Stan (Stanley Roger) Smith was an American tennis pro of the early 1960's. He was at the peak of his career as Australian Rod Laver was starting to fade away.
Both of these tennis professionals had adidas shoes named after them. The Stan Smith, probably because of its clean, understated design, has remained a consistent seller for decades.
Usually, adidas shoes have external stripes attached to the shoe. The Stan Smith has no external stripes. Instead, the adidas stripes of the Stan Smith are rows of perforations through the leather upper. Some versions of the Nike Cortez (and some other Nike styles) used the same technique to outline the SWOOSH.
Another interesting shoe is the Stan Smith in suede. No external stripes, no perforations, and a Trefoil on the side.
adidas has also come out with a Stan Smith high-top version in limited quantities. (There is also an all-black version of this shoe.)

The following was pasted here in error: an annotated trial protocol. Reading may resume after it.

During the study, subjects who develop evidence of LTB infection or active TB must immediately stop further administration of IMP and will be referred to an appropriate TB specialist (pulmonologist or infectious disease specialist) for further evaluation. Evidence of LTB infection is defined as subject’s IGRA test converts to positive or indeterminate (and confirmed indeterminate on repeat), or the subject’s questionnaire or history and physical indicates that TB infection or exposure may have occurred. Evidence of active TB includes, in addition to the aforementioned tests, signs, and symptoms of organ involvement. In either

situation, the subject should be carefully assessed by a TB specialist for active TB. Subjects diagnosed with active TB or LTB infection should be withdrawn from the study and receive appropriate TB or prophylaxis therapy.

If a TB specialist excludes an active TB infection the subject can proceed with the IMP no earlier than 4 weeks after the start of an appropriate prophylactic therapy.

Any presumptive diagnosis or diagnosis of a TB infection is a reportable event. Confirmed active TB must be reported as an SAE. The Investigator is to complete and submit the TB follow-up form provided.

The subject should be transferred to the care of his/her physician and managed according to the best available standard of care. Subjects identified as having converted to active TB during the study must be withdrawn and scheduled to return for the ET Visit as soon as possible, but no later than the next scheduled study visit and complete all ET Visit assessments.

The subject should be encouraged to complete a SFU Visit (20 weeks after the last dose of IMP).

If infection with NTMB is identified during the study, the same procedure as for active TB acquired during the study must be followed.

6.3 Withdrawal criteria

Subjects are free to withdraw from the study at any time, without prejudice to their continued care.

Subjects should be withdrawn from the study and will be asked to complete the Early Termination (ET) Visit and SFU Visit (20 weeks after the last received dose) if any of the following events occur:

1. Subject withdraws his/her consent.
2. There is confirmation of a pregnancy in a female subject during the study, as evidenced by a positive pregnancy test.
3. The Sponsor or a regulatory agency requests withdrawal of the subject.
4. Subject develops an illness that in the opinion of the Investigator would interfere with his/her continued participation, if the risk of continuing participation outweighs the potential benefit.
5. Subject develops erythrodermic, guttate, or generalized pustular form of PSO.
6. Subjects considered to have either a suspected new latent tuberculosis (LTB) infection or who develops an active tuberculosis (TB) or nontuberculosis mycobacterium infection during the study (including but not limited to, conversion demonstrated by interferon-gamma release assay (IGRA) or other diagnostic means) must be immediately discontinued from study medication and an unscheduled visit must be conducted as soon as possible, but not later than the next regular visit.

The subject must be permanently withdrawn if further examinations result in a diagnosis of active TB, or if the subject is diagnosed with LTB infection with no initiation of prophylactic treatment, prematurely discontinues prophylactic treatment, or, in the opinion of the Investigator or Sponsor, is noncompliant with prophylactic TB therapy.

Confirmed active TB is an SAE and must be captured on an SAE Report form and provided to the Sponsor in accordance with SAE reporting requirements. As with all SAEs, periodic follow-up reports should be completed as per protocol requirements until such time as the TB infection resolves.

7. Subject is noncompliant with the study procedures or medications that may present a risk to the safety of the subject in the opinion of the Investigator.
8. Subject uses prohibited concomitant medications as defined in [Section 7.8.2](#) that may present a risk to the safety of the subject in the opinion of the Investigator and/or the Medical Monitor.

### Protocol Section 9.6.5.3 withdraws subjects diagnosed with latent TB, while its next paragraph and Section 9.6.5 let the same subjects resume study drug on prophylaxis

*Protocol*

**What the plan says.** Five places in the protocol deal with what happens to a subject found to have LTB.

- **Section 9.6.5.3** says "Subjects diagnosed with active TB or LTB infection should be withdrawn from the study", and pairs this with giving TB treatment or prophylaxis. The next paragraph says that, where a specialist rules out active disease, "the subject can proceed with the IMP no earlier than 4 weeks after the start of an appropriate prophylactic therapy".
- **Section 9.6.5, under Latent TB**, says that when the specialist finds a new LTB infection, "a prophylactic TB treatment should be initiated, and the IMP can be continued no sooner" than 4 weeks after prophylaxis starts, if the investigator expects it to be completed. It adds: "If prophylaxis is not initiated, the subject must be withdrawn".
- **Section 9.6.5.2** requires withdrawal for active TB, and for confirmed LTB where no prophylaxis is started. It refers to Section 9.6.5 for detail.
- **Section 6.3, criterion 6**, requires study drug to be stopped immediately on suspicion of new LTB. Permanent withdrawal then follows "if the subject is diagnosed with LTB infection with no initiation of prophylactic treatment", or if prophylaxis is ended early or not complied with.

There are a number of color combinations for the Stan Smith:
Nike "bad boy" John McEnroe was beginning his stormy tennis career. One time, John was nursing the lingering effects of an ankle sprain and appeared on court (and on TV) in a pair of gray Nike high-top racquetball shoes. Up to that appearance, Nike had sold only 5000 pairs of them; a year later, thanks to John McEnroe, Nike had sold a million pairs of the same shoe.
In 1998, adidas created an update of the classic Stan Smith tennis sneaker for today's more aggressive style of play. The "Stan Smith Millenium" has a updated outsole and upper, while maintaining many of the same design features. For example, the design kept the original rows of perforations.
One significant difference that I noted between the classic Stan Smith and the Stan Smith Millennium is that the Millennium seems considerably wider. If the Stan Smith fits well, the Millennium will be too loose. Of course, the opposite applies.
In 1998, adidas also created a "Millennium" updated version of the classic Superstar and Promodel basketball shoes.
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Last Updated: 23 February 2017
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Charlie's Sneaker Pages copyright 1995-2021 by Charles L. Perrin.
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